So, I did what anyone would do - I solicited the help of @mrs.turbodb and we setup the beach awning that she'd gotten for a trip with her Dad earlier in the year. It seemed pretty great - and plenty large - as we deployed it, but as soon as we maneuvered it over the Tacoma, I knew I was still totally screwed.
Not the perfect way to change a steering rack.
You see, the awning wasn't quite big enough to push the water that cascaded off of the sides to a place where it would drain away. In fact, our driveway is slightly lower in the center, so the water would hit the ground and simply pool under the truck. You know, right where I was working to replace the rack. Fun times.
Still, I soldiered on. Stupid soldiered is perhaps a better term, all of my clothes soaking wet by the time I was done, just before 4:00pm. That's right, just before the rain was supposed to start.
Won't take long for this to patina like everything else.
Of course, it turned out that I wasn't really done. I'd gone to a lot of work to keep the steering wheel from moving when I was replacing the rack, and had similarly been quite careful to keep the rack from moving at all with respect to how it came from Toyota. Naturally, this resulted in a steering wheel that was turned 90 degrees to the right when the Tacoma was driving straight ahead.*
* I should note that the actual alignment of the wheels was quite good when the steering wheel was turned 90 degrees, which meant that my OTRE spray paint trick had worked fabulously in keeping the rest of the system adjusted.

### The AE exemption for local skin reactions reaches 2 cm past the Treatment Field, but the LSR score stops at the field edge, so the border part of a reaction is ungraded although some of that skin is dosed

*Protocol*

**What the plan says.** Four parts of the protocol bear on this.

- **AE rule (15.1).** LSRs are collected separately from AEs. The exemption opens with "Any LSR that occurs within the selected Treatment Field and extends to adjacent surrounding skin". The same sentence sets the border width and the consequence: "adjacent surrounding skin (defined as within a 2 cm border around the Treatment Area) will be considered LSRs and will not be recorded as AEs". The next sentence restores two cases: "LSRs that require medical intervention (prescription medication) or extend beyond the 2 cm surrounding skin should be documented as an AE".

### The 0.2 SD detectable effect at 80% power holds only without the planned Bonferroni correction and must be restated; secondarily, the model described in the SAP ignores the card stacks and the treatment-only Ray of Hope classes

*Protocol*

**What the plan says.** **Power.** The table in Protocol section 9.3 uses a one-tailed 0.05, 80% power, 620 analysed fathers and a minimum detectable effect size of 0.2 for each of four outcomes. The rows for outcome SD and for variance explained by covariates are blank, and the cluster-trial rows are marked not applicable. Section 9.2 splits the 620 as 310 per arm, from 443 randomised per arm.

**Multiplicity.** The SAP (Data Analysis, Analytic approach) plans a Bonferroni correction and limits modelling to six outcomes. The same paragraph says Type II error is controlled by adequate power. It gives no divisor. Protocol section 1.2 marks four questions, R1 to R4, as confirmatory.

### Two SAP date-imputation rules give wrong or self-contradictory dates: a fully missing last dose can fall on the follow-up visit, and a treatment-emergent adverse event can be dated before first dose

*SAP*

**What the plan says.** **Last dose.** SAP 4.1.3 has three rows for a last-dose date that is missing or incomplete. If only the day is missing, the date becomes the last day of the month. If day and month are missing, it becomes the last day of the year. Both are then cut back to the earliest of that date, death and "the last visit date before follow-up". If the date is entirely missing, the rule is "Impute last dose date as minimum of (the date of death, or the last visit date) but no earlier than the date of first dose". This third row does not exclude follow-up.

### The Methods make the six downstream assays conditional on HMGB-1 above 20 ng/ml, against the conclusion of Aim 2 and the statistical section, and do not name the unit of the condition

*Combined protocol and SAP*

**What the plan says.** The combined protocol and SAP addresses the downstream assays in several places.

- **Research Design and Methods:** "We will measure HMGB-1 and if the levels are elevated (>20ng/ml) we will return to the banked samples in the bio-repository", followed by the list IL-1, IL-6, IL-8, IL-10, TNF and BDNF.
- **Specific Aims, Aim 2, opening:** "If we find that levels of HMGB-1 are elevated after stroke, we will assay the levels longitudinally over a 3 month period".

I didn't realize it was a problem at the time, so took the truck in for an alignment. It was only after the alignment shop spent nearly three hours getting my truck onto the lift - while I patiently waited outside - that they notified me that there was no way they were going to be able to align it with the rack so out of whack.
So, back home I went, thinking the entire time - how am I going to get this aligned correctly? I realized the correct method about 5 minutes from home, and withing half an hour, I had everything apart, and was correctly aligning the rag joint on the steering rack. It was simple really - rather than try to align the two halves of the rag joint, the key was to assemble them first, and then slip the entire joint onto the (centered) rack when the steering wheel was also centered.
I did, and everything was perfect. Finally. Which I was due for, really, having done the job twice, and once in the rain!
For more pics of the process, now that you know the story, feel free to check out the guide!